Tuesday, January 21, 2020
Democracy: Justices, Injustices, and Socratic Arguments to Improve Cur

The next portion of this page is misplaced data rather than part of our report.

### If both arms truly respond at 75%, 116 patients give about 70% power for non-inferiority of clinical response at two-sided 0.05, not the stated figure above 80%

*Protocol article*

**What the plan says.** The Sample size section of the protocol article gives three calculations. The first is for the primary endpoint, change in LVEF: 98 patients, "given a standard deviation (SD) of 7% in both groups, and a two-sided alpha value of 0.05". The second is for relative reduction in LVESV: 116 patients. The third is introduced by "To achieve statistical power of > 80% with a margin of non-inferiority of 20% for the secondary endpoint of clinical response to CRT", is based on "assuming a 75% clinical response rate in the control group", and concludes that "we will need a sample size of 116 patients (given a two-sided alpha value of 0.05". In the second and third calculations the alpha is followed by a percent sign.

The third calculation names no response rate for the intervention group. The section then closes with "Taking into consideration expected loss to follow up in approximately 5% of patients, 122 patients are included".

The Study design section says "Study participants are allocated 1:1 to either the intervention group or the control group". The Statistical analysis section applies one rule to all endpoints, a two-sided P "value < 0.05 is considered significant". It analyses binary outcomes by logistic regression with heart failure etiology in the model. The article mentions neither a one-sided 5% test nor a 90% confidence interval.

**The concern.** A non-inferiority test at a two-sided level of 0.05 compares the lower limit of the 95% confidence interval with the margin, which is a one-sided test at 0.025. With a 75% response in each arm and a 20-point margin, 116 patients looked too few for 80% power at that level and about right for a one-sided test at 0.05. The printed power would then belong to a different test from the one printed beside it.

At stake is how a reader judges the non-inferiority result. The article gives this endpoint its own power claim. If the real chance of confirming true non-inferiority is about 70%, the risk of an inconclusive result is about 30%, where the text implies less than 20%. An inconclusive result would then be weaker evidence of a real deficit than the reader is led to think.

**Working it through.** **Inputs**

In the Republic, Plato seeks to define justice and, through definition, show that justice is intrinsically worthwhile. In doing so, Plato sets out to explain the principal concept of political justice, and from this obtain a parallel model of individual justice. Essentially, justice is defined as a result of accurate logic or reasoning. However, it is quite important to note that the democratic regime discussed in the Republic is not the same as the known democratic regime of today. The democratic establishment discussed in the Republic is a direct democracy, which, even at that time, proved to be a failure. However, the overall idea of justice and injustice found in direct democracy oftentimes proves analogous to that of the current representative democracy. Ã Ã Ã Ã Ã Throughout the Republic Plato seeks a definition of justice, and, in Book VIII, what justice might be found in the different regimes presented, including the democratic regime. Justice, as found in democracy, has its roots in equality and variety. Indeed, Socrates confirms that Ã¢â¬Å"it looks as though this is the finest or most beautiful of the constitutions, for . . . this city, embroidered with every kind of character type, would seem to be the most beautiful.Ã¢â¬ Variety is important to some, equality to most, and it is in the democracy where these two elements are highly valued. Here, justice is seen through the concept of equality, a vital concept of the true Form of Justice to many. Indeed, equality is a core aspect of democracy in the Republic, from which Plato identifies that it is the democratic regime that gives way to equality in the purest form available. This democratic regime containing the pure equality is admired by Plato, for it is Ã¢â¬Å"a pleasant constitution . . . which distributes a sort of equality to both equals and unequals alike.Ã¢â¬ Another aspect of the Form of Justice which is extremely important to many, and is also found in the democratic regime, is freedom. Plato, in fact, seems to admire the concept of freedom, although not placing it above the quest of seeking the Form of the Good, as Socrates observes that in Ã¢â¬Å"this city there is no requirement to rule . . . or again to be ruled if you donÃ¢â¬â¢t want to be, or be at war . . . or at peace unless you want it . . . IsnÃ¢â¬â¢t this a divine and pleasant life, while it lasts?Ã¢â¬ Freedom is basically found only, or at le... ...hildren at a young age, and reinforce it throughout their life. Yet another argument Plato might present toward improvement might be the value to which we hold personal freedom. Truly, is personal freedom outside sacrifice? Plato might argue that, indeed, too much emphasis is currently placed on personal freedom rather than discussing the benefits, such as harmony and order, in conceding some freedom. Plato would also argue that society currently holds tightly to the concept and value of personal freedom because the regime is disordered, and therefore those living in such a society are unhealthy. Ultimately, Plato might argue that to improve the current democratic regime would be to reach towards, and possibly achieve, the ideal state; however, realistically to improve the current democracy would be to keep the constitution of democracy intact. That is, some adjustments of education, specialization, and morality are necessary, in the Socratic argument, to achieve improvements in the current democratic regime, but not so much that it is moved out of the status of a democracy. Bibliography Plato. Republic. Translated by G.M.A. Grube. Indianapolis: Hackett Publishing Company, 1992.